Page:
Organizing Compression of Hyperspectral Imagery to Allow Efficient Parallel Decompression
- Wednesday, 01 January 2014
- NASA’s Jet Propulsion Laboratory, Pasadena, California
Higher compression factors can be attained.
A family of schemes has been devised for organizing the output of an algorithm for predictive data compression of hyperspectral imagery so as to allow efficient parallelization in both the compressor and decompressor. In these schemes, the compressor performs a number of iterations, during each of which a portion of the data is compressed via parallel threads operating on independent portions of the data. The general idea is that for each iteration it is predetermined how much compressed data will be produced from each thread.
A simple version of this technique is applicable when the image is divided into “pieces” that are compressed independently. As an example, for a compressor that does not make use of interband correlation, a piece could be defined to be an individual spectral band, or a fixed number of bands. In the technique, the compressed output for a piece is comprised of multiple “chunks.” The concatenated chunks for a given piece form the compressed output for the piece. Most of the compressed image is produced in multiple iterations, where during a given iteration, one chunk is produced for each piece. Prior to the start of an iteration, chunk sizes are calculated for each piece. The chunks can be produced or decompressed in parallel. It is noted that it is not specified how much of the image data will go into a chunk, and in fact a chunk may contain incomplete portions of encoded samples (at the chunk’s start or end). The compressor iterates the process of deciding on chunk sizes and producing chunks for each piece of the requested size, until compression of each piece is almost finished. At that point, the remainder of the pieces is compressed serially without a target chunk size.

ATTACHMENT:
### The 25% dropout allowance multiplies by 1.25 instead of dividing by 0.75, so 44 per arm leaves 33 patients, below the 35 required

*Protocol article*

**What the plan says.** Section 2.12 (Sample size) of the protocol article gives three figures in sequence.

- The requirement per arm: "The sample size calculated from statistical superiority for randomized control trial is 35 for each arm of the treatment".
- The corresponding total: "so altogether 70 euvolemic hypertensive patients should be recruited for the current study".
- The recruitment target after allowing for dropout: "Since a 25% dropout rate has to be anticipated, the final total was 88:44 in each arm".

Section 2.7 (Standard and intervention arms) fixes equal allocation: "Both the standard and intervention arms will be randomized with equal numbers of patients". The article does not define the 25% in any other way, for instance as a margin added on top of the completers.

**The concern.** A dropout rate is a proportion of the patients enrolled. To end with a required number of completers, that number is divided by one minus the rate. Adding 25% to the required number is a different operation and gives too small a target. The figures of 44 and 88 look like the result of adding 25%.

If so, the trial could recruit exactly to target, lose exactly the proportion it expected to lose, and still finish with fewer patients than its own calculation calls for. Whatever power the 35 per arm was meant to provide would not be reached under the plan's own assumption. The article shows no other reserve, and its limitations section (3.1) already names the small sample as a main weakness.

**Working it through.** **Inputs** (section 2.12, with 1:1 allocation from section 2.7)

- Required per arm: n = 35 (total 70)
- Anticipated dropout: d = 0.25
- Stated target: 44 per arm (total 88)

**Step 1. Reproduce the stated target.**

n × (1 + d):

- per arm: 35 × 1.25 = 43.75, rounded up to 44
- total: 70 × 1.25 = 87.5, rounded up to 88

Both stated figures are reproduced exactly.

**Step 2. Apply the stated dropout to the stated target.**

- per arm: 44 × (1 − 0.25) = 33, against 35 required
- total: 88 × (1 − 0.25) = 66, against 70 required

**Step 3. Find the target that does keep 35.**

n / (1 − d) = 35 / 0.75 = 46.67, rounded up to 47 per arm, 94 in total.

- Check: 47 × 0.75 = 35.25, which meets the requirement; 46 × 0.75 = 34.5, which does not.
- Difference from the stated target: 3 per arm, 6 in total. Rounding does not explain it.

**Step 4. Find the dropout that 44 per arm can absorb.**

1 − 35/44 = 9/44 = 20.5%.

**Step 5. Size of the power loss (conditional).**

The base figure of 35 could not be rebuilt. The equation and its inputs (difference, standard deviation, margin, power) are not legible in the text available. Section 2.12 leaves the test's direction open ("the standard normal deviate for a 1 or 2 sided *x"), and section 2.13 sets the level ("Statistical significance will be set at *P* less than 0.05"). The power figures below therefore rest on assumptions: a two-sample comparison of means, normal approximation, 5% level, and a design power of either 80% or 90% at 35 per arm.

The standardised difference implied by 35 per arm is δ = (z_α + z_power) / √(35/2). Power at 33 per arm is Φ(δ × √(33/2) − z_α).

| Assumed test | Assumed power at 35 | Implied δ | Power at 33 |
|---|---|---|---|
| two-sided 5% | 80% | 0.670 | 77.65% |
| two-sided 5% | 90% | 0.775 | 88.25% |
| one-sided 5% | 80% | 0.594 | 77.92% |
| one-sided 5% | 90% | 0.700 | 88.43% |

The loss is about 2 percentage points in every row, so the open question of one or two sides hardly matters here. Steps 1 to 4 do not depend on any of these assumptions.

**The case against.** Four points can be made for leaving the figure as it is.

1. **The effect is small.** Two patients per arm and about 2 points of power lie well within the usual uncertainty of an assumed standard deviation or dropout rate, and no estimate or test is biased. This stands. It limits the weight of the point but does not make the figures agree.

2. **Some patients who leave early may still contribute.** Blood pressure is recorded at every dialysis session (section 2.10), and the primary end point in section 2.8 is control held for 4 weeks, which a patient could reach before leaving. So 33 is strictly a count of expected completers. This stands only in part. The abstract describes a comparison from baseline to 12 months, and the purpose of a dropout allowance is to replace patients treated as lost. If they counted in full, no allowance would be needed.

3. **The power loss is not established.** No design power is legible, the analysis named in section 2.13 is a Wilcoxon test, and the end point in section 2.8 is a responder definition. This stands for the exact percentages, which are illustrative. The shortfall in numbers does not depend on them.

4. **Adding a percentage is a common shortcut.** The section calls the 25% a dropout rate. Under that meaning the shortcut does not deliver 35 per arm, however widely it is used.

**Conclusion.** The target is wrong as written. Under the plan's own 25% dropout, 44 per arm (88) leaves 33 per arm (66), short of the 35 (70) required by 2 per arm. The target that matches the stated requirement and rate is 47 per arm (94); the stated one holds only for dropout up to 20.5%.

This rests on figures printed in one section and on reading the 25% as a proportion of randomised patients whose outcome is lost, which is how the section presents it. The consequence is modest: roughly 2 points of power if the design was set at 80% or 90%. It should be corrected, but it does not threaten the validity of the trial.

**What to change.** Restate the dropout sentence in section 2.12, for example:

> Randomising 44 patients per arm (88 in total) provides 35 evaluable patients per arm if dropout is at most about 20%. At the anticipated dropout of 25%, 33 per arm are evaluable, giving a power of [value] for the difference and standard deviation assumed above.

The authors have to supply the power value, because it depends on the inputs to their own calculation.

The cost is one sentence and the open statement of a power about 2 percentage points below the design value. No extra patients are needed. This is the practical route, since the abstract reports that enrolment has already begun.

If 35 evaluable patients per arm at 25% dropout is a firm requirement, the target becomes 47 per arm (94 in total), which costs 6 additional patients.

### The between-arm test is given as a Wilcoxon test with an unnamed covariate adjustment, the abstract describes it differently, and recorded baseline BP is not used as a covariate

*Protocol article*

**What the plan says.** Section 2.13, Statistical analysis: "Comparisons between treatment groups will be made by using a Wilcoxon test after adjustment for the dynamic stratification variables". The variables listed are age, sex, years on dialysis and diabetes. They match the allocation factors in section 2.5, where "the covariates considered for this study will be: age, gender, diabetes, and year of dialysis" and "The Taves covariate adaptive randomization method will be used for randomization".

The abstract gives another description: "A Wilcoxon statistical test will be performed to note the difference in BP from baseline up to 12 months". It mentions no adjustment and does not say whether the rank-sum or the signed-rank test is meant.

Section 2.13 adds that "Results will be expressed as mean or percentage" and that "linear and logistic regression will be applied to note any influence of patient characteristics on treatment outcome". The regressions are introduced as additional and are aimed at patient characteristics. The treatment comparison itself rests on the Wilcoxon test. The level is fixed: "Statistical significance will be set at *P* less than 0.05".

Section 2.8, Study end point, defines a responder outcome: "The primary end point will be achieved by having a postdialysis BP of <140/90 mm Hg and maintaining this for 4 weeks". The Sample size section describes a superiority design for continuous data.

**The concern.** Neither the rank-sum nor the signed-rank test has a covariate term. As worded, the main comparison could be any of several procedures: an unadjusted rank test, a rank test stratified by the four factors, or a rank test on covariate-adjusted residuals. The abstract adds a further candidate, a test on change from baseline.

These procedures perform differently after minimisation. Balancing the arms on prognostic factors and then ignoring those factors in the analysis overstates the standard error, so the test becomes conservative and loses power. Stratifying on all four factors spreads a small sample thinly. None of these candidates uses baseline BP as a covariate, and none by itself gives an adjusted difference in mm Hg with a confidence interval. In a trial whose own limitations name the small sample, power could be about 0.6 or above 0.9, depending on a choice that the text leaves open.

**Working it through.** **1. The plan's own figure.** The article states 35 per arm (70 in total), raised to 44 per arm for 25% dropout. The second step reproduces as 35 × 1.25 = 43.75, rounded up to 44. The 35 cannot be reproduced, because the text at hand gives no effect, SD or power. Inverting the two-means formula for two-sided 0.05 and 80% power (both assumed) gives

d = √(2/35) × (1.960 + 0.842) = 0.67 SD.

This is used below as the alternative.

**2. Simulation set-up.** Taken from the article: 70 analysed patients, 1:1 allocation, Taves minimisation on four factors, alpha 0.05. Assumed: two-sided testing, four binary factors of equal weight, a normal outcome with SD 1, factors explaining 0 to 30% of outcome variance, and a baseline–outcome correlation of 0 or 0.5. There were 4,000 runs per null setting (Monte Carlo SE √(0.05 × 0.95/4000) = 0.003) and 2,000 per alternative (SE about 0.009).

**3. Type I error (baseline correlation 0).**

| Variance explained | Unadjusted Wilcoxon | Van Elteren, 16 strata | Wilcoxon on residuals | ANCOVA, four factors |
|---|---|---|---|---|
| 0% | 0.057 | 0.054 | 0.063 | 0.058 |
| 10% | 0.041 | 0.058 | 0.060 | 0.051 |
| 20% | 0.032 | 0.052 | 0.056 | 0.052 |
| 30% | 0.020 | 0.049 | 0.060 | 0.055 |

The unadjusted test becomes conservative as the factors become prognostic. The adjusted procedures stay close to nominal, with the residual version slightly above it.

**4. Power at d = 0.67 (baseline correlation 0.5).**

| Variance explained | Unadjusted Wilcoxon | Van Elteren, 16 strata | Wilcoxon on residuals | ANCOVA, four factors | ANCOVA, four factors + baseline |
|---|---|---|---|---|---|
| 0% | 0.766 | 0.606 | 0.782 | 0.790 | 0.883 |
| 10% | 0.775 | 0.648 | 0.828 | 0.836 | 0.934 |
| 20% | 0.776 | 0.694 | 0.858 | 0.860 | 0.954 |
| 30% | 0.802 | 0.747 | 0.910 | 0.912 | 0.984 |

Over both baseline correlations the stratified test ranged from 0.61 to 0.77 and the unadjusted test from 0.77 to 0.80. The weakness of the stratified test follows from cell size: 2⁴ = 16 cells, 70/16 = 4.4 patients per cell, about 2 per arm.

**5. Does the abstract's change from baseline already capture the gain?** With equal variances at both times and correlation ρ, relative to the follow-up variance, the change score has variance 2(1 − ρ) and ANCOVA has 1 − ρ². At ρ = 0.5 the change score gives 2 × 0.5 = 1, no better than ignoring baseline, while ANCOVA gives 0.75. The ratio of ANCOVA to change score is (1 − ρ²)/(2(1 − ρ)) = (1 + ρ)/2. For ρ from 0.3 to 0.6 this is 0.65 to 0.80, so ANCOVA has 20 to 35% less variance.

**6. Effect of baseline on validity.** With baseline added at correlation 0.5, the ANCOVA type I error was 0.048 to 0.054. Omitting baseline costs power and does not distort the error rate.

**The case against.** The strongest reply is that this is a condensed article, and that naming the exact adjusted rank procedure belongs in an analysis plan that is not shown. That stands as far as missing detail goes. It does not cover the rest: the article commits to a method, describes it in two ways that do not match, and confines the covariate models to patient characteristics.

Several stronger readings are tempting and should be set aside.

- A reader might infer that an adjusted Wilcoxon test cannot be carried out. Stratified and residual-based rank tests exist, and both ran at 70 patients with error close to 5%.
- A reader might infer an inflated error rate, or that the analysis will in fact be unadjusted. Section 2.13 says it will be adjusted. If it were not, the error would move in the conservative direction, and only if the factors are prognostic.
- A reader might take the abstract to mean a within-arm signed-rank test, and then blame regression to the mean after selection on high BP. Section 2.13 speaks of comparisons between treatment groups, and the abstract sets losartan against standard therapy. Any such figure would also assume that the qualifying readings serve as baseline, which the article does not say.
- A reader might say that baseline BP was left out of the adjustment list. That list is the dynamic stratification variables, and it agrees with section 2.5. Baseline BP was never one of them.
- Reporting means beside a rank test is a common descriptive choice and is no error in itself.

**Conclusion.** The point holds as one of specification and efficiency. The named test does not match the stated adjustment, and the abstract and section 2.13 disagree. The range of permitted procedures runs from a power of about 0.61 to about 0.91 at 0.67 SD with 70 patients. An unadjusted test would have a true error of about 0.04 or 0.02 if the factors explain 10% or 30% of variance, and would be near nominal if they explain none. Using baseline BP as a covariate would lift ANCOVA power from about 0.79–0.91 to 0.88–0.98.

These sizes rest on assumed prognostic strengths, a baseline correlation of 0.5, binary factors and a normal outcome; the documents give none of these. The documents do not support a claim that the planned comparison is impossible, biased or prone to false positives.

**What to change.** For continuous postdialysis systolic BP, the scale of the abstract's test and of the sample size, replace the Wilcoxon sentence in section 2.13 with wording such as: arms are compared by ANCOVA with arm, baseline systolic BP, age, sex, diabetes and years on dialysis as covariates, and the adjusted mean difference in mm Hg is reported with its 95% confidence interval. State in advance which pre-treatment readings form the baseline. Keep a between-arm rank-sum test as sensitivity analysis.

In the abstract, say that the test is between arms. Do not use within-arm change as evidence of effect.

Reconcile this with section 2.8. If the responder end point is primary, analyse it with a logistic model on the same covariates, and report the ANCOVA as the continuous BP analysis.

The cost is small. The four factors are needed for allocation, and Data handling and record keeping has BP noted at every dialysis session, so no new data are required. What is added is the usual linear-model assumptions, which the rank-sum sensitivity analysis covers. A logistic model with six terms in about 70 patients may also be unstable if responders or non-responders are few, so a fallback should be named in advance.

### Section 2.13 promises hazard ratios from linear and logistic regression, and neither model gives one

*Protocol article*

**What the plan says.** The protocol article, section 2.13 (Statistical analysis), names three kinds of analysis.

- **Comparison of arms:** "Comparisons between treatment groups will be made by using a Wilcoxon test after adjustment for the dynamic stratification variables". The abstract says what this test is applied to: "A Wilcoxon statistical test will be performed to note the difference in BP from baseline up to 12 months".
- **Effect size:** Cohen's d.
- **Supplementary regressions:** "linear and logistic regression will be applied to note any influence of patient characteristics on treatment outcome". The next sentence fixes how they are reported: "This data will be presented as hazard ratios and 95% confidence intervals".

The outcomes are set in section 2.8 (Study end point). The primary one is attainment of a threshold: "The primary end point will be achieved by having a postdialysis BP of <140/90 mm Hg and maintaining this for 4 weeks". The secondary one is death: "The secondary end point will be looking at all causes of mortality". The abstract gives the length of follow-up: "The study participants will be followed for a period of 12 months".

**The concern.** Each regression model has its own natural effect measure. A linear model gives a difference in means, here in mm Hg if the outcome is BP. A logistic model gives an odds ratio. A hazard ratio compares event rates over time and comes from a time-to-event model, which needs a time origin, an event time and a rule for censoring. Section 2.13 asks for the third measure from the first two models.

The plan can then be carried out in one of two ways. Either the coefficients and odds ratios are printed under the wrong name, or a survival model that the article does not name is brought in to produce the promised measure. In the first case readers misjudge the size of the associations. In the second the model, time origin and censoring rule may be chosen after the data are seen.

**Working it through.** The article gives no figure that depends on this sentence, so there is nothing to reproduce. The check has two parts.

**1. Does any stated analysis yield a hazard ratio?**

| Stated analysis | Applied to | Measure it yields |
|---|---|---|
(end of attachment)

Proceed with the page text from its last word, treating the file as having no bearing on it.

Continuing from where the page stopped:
Typically, the chunk size calculation should seek to balance the progress through each piece, i.e., to leave equal numbers of samples remaining in each piece; a suggested procedure has this aim. A key requirement on the chunk size calculation is that reasonable chunk sizes must be decided on based only on information from the compressed data available at a given point in the process. Similarly, from previous data, it must be possible to evaluate when to switch from the parallel chunk compression to the serial process that completes compression of each piece.
A more general technique accommodates pieces that are not compressed independently, allowing compressors such as the Fast Lossless (FL) to more fully exploit dependencies between spectral bands, which generally allows a higher compression factor to be achieved.
This work was done by Matthew A. Klimesh and Aaron B. Kiely of Caltech for NASA’s Jet Propulsion Laboratory. NPO-48521
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